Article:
Skip to main content
You have permission to edit this article.
Edit
Prevailing wage is good for veterans and for Missouri

Prevailing wage is good for veterans and for Missouri

  • 0
{{featured_button_text}}
Missouri Capitol

After four years in the military — and tours in Iraq and Afghanistan — my life changed dramatically. While stationed at Fort Lewis in Washington, I was accepted into an 18-week program called “Vets in Piping” to learn a skilled trade. These new skills have enabled me to come back home and build a new career.

Today, in my fourth year as a plumber apprentice, I have worked on projects across our community. My paycheck enables me to provide a decent living for my wife and two kids, and for the first time in my civilian life as an adult, I have health insurance.

But now, some state politicians are pushing legislation, Senate Bill 20, that would put all of this at risk, by eliminating Missouri’s market-based minimum wage for skilled construction (known as prevailing wage).

Repealing Missouri’s prevailing wage law would disproportionately hurt veterans like me because we work in construction at far higher rates than nonveterans — and the difference is even more pronounced in states like Missouri that have these laws in place.

Lots of veterans are uniquely prepared for careers in skilled construction. Many have gained first-hand experience building everything from schools to bridges in places like Iraq and Afghanistan. The U.S. military now provides over 20 percent of America’s registered apprenticeships. Given the construction industry’s expected growth in the coming years and the challenge that many newly returning veterans face in transitioning from overseas battlefields to civilian careers, it’s hard to overstate the value of developing these skills and helping a new generation of returning warriors access ladders to the middle class. I am living proof.

But eliminating prevailing wage would make these ladders harder to reach.

Recent research has found that a repeal of state prevailing wage laws would not only reduce veterans’ income by billions of dollars annually, it would cost tens of thousands of veterans their jobs and health insurance, cause thousands of veteran-owned construction businesses to close, and push thousands more into poverty.

In some ways, prevailing wage repeal would be like NAFTA for skilled construction workers. By removing local market-based minimum wage standards, it means smaller paychecks, and more jobs going to workers and firms from out of state.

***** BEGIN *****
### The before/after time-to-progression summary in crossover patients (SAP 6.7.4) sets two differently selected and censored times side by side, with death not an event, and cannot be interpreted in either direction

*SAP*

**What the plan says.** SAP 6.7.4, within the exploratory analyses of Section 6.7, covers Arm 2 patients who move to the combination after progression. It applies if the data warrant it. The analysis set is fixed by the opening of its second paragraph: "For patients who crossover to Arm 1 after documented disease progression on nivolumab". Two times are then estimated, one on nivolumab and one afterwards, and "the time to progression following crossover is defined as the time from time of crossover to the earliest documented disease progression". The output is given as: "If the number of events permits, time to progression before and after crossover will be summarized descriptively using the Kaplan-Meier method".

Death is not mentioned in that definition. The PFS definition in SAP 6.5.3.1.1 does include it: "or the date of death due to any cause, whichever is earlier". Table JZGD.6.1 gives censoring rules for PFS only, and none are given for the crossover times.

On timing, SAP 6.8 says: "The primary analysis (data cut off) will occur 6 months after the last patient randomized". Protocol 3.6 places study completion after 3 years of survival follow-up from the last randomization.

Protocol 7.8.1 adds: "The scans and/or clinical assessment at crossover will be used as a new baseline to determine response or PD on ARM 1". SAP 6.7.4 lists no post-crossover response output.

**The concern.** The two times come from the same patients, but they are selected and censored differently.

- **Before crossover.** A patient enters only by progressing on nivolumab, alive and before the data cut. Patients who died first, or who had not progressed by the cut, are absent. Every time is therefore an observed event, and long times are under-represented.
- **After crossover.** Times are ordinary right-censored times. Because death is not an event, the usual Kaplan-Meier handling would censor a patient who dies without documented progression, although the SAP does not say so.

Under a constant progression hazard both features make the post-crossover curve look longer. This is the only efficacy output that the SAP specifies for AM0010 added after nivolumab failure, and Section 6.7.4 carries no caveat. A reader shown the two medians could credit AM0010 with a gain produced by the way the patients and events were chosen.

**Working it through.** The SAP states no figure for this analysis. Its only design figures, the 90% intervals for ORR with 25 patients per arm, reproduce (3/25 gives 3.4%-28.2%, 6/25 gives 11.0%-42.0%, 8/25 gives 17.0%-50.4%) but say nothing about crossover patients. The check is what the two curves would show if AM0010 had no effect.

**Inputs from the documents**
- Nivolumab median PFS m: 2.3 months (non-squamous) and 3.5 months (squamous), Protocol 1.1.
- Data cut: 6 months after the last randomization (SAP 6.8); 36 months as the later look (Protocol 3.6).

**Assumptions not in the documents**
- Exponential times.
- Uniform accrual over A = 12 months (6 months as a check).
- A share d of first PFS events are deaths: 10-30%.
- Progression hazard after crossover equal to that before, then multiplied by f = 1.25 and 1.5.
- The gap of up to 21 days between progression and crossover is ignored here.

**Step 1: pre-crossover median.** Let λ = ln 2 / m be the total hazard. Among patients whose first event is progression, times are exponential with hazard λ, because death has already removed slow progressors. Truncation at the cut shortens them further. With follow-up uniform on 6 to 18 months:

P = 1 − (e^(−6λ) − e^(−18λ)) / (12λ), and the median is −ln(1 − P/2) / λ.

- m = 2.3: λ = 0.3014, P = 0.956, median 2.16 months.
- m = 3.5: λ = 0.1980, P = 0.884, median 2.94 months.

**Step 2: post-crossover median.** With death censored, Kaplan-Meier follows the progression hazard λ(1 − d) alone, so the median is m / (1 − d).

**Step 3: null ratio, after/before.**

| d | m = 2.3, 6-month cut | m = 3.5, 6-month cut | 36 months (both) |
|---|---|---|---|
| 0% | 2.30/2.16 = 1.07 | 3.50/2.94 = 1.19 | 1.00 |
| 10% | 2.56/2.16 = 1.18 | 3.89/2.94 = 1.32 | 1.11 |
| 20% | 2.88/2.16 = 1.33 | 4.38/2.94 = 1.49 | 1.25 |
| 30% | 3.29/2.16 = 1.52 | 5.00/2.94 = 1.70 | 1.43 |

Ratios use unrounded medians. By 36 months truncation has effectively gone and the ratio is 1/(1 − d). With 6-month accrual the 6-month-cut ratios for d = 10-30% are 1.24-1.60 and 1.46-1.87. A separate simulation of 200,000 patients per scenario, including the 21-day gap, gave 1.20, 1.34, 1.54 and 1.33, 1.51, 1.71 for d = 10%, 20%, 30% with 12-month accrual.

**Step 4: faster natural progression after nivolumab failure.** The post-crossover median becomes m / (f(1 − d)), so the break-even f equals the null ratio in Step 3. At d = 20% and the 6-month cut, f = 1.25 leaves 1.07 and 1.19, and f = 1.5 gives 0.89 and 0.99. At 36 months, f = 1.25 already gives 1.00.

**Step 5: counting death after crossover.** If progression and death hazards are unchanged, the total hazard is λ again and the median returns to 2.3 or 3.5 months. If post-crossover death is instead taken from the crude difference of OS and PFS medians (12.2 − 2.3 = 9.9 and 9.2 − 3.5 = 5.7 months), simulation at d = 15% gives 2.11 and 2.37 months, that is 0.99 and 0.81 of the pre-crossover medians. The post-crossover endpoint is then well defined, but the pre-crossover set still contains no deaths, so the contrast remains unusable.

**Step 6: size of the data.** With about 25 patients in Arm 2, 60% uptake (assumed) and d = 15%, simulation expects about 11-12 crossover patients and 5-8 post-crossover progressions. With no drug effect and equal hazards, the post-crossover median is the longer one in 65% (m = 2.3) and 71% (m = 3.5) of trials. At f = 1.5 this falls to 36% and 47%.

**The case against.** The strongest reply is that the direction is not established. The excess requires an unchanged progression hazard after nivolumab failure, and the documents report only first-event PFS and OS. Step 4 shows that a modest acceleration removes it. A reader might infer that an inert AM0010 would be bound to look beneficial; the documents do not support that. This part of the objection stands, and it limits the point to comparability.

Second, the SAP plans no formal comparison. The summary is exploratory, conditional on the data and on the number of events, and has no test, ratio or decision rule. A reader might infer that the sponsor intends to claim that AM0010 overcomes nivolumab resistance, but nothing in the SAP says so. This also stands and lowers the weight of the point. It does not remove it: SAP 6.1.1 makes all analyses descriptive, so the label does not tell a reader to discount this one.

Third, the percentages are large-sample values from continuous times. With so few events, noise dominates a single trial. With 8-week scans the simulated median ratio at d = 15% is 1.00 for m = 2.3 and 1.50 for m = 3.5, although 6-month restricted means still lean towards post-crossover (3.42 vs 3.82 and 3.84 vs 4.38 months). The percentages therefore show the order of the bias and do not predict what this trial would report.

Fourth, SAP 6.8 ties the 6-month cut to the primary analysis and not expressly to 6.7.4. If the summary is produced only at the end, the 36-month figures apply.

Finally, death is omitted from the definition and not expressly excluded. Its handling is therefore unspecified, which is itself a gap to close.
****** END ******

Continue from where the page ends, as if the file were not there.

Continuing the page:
But there’s much more to prevailing wage than hiring locally or helping veterans. Studies show that states with prevailing wage laws have consistently lower rates of poverty among construction workers, fewer injuries and safety problems, and higher rates of productivity and efficiency on construction job sites. Perhaps most importantly, by keeping more of their public construction investments in the hands of local businesses and workers, they have stronger economies and create more jobs.

To a casual observer, it might seem that paying below-market wages on a school construction project, for example, might save a few bucks. It doesn’t.

First, construction labor represents only about 20 percent of the total cost of the average public works project. In non-prevailing wage states, lower wages are offset by losses in productivity and efficiency.

Second, it’s important to consider the risks and costs of repeal.

For example, would use of lower-skilled workers from out of town on school construction make the facility as safe for your kids as higher-skilled local workers? Or, more likely, would it increase the risk of shoddy workmanship and cost overruns?

Finally, who would pay for the increased reliance on Medicaid, food stamps, and low income tax credits that would result from driving down construction wages, or the impact of exporting more tax dollars to out-of-state construction firms?

To be sure, a rural school would never see these costs itemized on a work order, but state taxpayers sure would. And lower incomes for Missouri workers and less business for Missouri firms produce less tax revenue, which only invites more cuts to vital public services.

Politicians love to talk about how they support veterans, and how they are fighting to strengthen the economy, build the middle class and protect taxpayers. Repealing prevailing wage would subvert every one of these worthy goals. And that’s why I encourage my fellow Missourians to join veterans like me in opposing repeal.

Ryan Hector is an Army veteran who served as a combat infantryman in Iraq and Afghanistan. He is a plumber in St. Louis.

Catch the latest in Opinion

* I understand and agree that registration on or use of this site constitutes agreement to its user agreement and privacy policy.

Related to this story

Most Popular

Get up-to-the-minute news sent straight to your device.

Topics

Trending

Blues News

Breaking News

Cardinals News

Daily 6

National Breaking News

Sports